Obama Mixes Pleasure With Business; Tours Forbidden City
November 17, 2009President Obama is taking time to play tourist on his first visit ever to China.
"I have to say I didn't realize that Beijing gets as cold as my hometown of Chicago," the president said Tuesday just before sitting down for a one-on-one meeting with Wu Bangguo, chairman of China's Standing Committee of the National People's Congress.
Earlier in the day, Obama had spent nearly an hour touring the Forbidden City's maze of red buildings and cobblestone courtyards. With snow dotting the roofs and patches of ice lining courtyards, Obama bundled up against the frigid weather in a sweater and brown shearling jacket. He kept his hands in his pockets to ward off the chill.
Built in the 1400s, the Forbidden City once was home to 24 Chinese emperors who ruled the country for nearly 500 years, between 1420 and 1911. The former imperial palace is now known as the Palace Museum, and is open to Beijing's visitors.
"It's a testament to the greatness of Chinese history," Obama said while on tour. He pronounced it "a magnificent place to visit" and said he wanted to come back with his wife, first lady Michelle Obama, and their two daughters, Malia and Sasha. Mrs. Obama did not accompany the president on the trip.
The visit, he said later, was a beautiful "reminder of the incredible traditions and heritage of the Chinese people."
Before leaving, Obama wrote at length in the VIP visitor's book. The White House did not immediately disclose what he wrote.
Obama's sightseeing was to continue Wednesday with a tour of the Great Wall.
Dinner is served.
A large, circular table draped in yellow was the setting for a state dinner China held in Obama's honor in the Golden Room of the Great Hall of the People.
Women in white served guests at the head table, including Obama, Chinese President Hu Jintao and U.S. Secretary of State Hillary Rodham Clinton.
Women in pink served guests at a dozen smaller tables arranged around the larger one, making for about 150 guests in all.
They dined on chicken soup with bean curd, Chinese-style beef steak, stir-fried wild rice stem and asparagus, and roast grouper -- all washed down with red and white Chinese wine.
The playlist for a Chinese army band providing the entertainment included a curious mix of U.S. and Chinese songs. Among them: "America the Beautiful," "We Are the World," "I Just Called to Say I Love You," "In the Mood" and the Chinese folk song, "Embroidering a Pouch."
Obama's visit to China was meant to feature cooperation with President Hu Jintao. For Hu, that apparently meant this planet and beyond.
Both men used the same carefully chosen phrase -- "positive, cooperative and comprehensive" -- to describe the careful, vital, sometimes testy relationship between their nations.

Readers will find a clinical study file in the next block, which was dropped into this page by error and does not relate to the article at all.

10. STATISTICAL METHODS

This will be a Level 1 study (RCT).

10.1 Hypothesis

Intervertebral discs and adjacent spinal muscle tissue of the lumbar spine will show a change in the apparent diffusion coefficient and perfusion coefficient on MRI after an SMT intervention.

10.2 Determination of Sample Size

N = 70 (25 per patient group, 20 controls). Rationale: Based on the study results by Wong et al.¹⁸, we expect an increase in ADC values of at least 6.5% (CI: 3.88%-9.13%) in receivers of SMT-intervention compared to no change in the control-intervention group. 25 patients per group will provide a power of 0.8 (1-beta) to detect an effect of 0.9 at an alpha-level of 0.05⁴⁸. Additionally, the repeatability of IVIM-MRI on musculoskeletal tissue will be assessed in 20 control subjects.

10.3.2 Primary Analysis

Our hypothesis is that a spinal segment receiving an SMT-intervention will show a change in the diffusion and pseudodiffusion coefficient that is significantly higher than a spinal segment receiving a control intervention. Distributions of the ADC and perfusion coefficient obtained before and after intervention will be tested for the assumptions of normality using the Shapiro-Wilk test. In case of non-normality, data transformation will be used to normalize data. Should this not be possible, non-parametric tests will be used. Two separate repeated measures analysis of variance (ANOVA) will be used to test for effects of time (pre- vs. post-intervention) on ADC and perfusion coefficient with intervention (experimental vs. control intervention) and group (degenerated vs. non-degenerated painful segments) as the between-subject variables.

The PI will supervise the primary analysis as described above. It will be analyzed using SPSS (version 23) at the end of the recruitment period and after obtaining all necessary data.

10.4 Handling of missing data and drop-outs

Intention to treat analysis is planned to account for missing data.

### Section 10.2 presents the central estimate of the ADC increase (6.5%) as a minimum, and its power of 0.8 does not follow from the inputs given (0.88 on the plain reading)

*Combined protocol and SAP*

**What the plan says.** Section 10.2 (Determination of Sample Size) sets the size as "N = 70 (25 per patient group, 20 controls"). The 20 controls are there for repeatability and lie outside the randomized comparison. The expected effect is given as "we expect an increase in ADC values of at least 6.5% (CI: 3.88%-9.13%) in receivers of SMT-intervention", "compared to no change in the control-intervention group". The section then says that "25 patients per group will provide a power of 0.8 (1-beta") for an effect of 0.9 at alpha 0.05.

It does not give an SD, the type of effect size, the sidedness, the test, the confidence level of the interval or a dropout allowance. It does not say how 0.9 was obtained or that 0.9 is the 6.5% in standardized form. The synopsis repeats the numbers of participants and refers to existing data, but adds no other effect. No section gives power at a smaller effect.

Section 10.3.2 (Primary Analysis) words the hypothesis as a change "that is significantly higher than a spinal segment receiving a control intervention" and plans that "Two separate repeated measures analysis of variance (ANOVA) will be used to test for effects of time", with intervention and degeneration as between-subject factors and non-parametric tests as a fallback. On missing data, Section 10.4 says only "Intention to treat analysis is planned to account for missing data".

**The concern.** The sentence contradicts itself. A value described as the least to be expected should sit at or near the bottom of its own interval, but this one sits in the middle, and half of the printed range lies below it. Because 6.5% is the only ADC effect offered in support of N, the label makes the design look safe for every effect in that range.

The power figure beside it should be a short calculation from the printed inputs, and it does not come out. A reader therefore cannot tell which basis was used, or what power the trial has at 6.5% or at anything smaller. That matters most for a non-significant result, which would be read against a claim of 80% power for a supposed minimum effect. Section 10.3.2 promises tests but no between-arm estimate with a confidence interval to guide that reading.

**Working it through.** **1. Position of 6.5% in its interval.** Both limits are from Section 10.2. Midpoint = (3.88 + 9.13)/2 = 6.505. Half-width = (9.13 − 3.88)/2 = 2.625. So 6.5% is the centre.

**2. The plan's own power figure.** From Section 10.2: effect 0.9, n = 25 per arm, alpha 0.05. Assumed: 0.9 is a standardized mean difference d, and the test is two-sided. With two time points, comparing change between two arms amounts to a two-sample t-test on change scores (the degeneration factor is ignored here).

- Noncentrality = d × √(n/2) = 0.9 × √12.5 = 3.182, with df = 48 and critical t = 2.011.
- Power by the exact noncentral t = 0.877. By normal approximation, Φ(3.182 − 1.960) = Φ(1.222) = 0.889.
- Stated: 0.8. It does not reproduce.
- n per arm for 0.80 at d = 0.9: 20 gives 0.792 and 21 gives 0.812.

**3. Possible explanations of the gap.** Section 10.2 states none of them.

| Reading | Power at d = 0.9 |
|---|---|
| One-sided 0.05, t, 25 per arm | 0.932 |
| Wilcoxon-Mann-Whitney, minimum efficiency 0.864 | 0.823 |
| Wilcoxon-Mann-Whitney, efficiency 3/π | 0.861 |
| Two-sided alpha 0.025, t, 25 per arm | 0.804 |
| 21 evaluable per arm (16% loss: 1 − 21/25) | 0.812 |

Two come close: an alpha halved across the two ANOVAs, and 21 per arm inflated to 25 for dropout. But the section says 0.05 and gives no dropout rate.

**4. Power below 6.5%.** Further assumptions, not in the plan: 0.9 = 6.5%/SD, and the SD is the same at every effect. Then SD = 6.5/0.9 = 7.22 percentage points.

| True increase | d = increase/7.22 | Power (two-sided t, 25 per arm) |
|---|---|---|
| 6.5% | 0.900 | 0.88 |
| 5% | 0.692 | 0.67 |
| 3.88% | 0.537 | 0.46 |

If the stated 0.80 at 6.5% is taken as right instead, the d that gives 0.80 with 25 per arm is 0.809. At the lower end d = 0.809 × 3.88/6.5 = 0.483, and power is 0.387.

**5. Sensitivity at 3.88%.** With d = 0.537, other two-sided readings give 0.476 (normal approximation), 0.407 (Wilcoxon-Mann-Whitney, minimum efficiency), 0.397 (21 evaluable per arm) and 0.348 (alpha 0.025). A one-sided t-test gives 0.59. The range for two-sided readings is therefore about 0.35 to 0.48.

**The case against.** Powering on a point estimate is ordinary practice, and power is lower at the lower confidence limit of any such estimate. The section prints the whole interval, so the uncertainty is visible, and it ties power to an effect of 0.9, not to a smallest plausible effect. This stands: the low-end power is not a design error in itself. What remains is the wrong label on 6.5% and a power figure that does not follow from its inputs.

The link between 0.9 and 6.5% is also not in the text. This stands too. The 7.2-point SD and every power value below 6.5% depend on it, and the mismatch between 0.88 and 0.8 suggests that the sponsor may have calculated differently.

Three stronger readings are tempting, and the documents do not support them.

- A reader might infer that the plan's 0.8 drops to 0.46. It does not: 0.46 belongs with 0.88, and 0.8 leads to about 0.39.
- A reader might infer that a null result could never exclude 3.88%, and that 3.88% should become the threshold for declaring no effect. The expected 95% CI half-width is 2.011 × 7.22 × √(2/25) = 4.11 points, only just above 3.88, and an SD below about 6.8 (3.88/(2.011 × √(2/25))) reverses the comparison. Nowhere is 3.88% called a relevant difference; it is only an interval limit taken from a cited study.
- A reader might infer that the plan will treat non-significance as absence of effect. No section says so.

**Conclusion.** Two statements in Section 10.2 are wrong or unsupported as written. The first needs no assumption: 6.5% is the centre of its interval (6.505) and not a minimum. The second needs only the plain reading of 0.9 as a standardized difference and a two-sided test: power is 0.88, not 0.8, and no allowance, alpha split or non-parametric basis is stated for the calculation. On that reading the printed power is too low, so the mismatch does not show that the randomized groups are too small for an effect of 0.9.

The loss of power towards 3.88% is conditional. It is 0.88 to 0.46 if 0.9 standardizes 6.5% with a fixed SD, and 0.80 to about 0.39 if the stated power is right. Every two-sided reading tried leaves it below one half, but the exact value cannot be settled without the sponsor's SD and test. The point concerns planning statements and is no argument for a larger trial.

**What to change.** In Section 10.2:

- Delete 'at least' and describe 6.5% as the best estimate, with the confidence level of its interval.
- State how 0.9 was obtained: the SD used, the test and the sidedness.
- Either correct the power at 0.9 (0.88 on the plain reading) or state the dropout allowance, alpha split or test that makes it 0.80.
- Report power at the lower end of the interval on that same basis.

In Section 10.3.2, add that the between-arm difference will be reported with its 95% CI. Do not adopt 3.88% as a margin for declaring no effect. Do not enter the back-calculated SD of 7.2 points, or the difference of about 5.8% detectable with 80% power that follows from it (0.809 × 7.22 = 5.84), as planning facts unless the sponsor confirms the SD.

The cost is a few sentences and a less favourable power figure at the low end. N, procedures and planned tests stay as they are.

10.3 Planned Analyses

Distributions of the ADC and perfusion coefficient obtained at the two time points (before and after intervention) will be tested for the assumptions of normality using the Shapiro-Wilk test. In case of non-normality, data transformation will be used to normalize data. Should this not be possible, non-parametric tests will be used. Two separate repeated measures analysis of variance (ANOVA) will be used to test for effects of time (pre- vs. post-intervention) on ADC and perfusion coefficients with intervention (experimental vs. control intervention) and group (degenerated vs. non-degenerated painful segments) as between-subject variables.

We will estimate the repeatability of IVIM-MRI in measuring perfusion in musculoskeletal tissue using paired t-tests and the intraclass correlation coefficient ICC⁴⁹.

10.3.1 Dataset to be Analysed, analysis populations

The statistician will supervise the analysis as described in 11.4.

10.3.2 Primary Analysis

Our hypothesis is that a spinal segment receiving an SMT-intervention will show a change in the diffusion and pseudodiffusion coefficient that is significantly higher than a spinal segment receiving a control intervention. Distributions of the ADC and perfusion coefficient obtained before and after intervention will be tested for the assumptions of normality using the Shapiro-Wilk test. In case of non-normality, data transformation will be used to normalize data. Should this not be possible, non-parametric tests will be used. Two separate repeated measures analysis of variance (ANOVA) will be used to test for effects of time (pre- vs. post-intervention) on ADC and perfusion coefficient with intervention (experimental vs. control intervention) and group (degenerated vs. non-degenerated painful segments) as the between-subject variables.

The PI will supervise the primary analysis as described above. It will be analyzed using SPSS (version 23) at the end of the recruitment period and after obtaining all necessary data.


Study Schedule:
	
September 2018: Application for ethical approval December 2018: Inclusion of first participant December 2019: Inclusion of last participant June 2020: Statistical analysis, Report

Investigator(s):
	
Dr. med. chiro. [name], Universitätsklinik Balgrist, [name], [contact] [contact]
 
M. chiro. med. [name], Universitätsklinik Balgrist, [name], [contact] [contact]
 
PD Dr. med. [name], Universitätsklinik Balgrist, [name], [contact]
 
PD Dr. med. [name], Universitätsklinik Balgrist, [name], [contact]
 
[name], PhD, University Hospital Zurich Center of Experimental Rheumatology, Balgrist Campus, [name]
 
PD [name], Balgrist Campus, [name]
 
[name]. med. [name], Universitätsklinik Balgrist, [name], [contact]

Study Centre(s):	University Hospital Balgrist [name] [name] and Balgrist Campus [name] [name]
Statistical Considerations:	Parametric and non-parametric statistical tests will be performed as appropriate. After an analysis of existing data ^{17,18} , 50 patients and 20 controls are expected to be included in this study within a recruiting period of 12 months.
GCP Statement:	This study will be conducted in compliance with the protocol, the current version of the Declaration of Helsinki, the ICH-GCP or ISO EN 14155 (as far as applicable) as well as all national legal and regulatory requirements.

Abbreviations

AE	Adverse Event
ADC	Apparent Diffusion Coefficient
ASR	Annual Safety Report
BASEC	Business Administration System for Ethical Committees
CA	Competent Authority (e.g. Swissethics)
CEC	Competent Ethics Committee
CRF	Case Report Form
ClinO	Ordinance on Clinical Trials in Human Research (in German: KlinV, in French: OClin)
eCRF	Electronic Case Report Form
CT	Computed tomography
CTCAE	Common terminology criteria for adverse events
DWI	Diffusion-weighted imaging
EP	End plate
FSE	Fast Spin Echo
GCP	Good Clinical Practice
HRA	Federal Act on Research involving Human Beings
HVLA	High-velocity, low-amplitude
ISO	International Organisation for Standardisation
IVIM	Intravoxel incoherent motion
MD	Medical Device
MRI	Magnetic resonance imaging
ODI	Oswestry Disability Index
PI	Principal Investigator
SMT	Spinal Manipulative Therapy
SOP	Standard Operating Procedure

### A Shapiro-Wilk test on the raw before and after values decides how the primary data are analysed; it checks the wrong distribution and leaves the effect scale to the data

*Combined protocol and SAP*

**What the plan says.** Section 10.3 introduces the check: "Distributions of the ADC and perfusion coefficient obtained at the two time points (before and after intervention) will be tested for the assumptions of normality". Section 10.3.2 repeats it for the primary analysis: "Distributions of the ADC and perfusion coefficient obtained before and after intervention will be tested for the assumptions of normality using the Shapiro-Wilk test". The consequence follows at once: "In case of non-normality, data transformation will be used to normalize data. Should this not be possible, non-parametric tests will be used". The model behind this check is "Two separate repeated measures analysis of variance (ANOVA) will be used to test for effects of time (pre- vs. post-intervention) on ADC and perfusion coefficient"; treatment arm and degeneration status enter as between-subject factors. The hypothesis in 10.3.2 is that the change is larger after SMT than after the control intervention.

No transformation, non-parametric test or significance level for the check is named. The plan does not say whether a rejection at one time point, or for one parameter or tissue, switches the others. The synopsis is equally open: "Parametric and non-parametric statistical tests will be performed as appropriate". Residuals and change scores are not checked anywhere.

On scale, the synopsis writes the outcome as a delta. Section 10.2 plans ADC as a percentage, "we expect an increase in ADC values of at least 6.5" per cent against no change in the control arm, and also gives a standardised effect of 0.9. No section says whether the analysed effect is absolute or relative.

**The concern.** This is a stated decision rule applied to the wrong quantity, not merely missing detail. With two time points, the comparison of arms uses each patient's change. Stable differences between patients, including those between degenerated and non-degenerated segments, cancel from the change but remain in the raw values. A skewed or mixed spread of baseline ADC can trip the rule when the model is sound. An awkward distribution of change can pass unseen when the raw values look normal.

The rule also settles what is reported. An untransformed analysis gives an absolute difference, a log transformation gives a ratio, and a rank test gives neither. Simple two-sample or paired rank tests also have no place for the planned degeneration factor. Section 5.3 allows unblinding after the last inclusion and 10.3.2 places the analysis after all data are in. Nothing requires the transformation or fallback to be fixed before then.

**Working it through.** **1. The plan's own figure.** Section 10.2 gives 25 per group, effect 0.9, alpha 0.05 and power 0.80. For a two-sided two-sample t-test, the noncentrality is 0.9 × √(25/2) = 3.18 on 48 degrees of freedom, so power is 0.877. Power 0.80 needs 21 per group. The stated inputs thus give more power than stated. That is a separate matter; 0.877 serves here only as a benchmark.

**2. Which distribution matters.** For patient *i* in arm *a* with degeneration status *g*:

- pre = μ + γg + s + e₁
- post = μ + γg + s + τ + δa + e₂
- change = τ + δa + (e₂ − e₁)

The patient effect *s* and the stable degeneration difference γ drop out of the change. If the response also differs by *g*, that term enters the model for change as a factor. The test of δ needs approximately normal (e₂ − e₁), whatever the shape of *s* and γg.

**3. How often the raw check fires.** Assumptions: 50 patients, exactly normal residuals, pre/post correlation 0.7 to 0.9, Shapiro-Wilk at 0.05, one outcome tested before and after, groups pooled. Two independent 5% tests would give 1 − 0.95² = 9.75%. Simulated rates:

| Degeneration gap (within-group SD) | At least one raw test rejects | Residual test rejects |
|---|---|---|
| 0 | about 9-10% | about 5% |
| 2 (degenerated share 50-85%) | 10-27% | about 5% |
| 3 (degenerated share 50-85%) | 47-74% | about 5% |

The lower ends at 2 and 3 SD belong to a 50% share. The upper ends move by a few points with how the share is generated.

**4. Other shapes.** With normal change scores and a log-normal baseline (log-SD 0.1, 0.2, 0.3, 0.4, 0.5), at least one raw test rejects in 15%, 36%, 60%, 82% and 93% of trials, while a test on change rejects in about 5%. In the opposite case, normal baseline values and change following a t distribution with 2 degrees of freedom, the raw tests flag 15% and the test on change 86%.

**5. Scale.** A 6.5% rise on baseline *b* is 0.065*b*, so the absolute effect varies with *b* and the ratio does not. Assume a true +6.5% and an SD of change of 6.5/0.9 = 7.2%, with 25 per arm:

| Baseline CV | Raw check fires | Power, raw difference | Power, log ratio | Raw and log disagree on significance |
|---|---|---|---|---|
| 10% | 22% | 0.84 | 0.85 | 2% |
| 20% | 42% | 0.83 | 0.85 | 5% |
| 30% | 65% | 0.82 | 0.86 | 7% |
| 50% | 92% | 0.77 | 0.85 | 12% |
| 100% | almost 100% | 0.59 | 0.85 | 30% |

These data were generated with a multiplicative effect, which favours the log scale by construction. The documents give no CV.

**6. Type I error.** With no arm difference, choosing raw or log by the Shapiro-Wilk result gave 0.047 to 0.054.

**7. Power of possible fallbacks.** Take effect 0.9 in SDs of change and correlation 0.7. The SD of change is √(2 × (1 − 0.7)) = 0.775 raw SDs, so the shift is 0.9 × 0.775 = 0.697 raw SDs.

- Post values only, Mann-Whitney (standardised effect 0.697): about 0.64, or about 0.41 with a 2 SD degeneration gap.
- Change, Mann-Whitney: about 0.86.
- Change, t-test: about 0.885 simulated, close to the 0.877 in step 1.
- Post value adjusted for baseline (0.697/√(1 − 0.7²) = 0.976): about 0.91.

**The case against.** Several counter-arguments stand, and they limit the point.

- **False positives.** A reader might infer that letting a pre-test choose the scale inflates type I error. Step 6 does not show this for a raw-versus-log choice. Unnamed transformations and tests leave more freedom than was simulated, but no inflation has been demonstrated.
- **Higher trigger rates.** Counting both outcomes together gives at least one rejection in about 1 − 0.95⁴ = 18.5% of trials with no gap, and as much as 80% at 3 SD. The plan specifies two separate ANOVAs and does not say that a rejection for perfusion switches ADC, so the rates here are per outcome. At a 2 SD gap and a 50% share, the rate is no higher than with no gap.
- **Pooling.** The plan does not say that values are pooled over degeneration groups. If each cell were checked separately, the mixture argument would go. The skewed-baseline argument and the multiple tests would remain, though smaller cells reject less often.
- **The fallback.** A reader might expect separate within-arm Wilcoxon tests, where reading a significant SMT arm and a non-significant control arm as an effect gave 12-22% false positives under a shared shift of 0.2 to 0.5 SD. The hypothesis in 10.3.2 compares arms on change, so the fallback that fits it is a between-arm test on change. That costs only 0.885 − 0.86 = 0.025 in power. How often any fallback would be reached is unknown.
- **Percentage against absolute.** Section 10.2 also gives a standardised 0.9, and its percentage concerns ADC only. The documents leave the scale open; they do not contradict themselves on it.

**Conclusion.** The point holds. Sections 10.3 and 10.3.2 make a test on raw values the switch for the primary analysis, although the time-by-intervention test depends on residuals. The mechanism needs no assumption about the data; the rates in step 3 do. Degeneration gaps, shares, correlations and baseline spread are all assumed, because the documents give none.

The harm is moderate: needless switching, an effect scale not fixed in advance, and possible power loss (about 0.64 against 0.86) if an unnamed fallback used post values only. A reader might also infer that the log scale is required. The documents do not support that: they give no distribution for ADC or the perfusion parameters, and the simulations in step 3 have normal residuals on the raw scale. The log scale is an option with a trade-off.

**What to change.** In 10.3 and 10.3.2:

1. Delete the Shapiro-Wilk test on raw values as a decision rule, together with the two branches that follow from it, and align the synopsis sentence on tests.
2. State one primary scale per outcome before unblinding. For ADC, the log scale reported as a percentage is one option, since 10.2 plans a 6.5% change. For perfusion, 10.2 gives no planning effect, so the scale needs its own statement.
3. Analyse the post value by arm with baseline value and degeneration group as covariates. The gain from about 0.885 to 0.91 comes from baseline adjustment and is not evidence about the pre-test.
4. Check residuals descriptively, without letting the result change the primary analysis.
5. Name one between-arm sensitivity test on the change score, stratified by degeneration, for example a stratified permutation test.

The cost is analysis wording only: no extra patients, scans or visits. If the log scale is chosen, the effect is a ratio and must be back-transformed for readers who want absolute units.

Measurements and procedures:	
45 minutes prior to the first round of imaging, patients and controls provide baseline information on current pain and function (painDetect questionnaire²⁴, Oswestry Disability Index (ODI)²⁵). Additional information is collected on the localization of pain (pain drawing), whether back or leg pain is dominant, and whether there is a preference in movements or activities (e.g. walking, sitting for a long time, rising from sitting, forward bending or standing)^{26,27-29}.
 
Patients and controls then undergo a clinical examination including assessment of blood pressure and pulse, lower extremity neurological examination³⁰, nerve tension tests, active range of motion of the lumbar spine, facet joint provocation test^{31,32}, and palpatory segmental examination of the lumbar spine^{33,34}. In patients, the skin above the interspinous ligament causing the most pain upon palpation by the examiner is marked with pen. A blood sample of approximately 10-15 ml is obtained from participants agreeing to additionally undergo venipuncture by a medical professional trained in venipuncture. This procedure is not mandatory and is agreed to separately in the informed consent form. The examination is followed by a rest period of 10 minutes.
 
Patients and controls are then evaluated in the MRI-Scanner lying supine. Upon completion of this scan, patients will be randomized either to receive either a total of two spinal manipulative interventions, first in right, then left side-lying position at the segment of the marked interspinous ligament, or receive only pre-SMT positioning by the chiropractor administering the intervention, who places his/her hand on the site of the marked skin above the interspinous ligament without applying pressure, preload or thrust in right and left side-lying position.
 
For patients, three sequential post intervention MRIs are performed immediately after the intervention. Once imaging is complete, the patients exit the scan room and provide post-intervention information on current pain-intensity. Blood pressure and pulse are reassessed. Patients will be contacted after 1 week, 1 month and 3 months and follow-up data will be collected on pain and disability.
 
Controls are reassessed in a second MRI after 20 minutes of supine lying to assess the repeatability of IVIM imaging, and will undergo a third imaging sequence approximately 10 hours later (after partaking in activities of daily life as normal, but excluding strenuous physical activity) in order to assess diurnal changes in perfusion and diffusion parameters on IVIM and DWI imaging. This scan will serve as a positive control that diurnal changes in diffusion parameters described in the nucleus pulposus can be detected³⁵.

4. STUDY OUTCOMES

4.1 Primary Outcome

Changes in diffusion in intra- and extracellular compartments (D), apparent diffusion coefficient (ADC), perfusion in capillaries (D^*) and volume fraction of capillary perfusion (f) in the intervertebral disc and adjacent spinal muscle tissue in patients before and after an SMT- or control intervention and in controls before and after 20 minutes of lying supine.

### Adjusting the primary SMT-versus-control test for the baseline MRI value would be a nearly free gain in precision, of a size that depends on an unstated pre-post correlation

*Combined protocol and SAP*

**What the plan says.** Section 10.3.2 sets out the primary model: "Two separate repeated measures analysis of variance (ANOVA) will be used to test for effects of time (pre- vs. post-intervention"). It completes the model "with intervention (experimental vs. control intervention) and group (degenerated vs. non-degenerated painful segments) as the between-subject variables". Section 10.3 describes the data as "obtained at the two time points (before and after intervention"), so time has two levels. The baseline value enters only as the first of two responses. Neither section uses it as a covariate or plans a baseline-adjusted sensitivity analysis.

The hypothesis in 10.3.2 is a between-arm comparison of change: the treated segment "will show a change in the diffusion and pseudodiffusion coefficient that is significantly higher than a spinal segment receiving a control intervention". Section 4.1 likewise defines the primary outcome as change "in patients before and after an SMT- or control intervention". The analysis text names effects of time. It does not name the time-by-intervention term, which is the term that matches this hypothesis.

And when Hu started naming all the areas in which the U.S. and China can work together, his list knew no boundaries.
The economy. Climate change. Energy. The environment. Counterterrorism. Law enforcement. Science. Technology. Outer space. Civil aviation. High-speed rail. Agriculture. Health. Military.
"The Chinese side is willing to work with the U.S. side to ensure the sustained, sound and steady growth of this relationship," Hu said.
There's plenty of ground to cover, apparently.
Orders to prevent sales of T-shirts showing Obama dressed like communist revolutionary Mao Zedong are in force during the president's visit -- and Chinese officials mean it, as a CNN reporter found out.
Correspondent Emily Chang reported that she went searching for Oba-Mao souvenirs at Shanghai's Yatai Xinyang market. Finding none, she pulled out a T-shirt she bought before the ban was imposed to record a report in the market.
Security guards pounced, telling her she did not have permission to film there and trying to grab the shirt, according to a report on CNN's Web site.
Chang was detained for two hours before being let go, with the shirt, the report said.
A cottage industry in T-shirts and other Oba-Mao trinkets catering mainly to foreign tourists has thrived in recent months. Bans such as the one that commercial regulators ordered in recent weeks are usually temporary. When U.S. or European government officials come to Beijing for trade talks, local markets typically remove copies of brand-name designer clothes -- until the foreign negotiators leave town.
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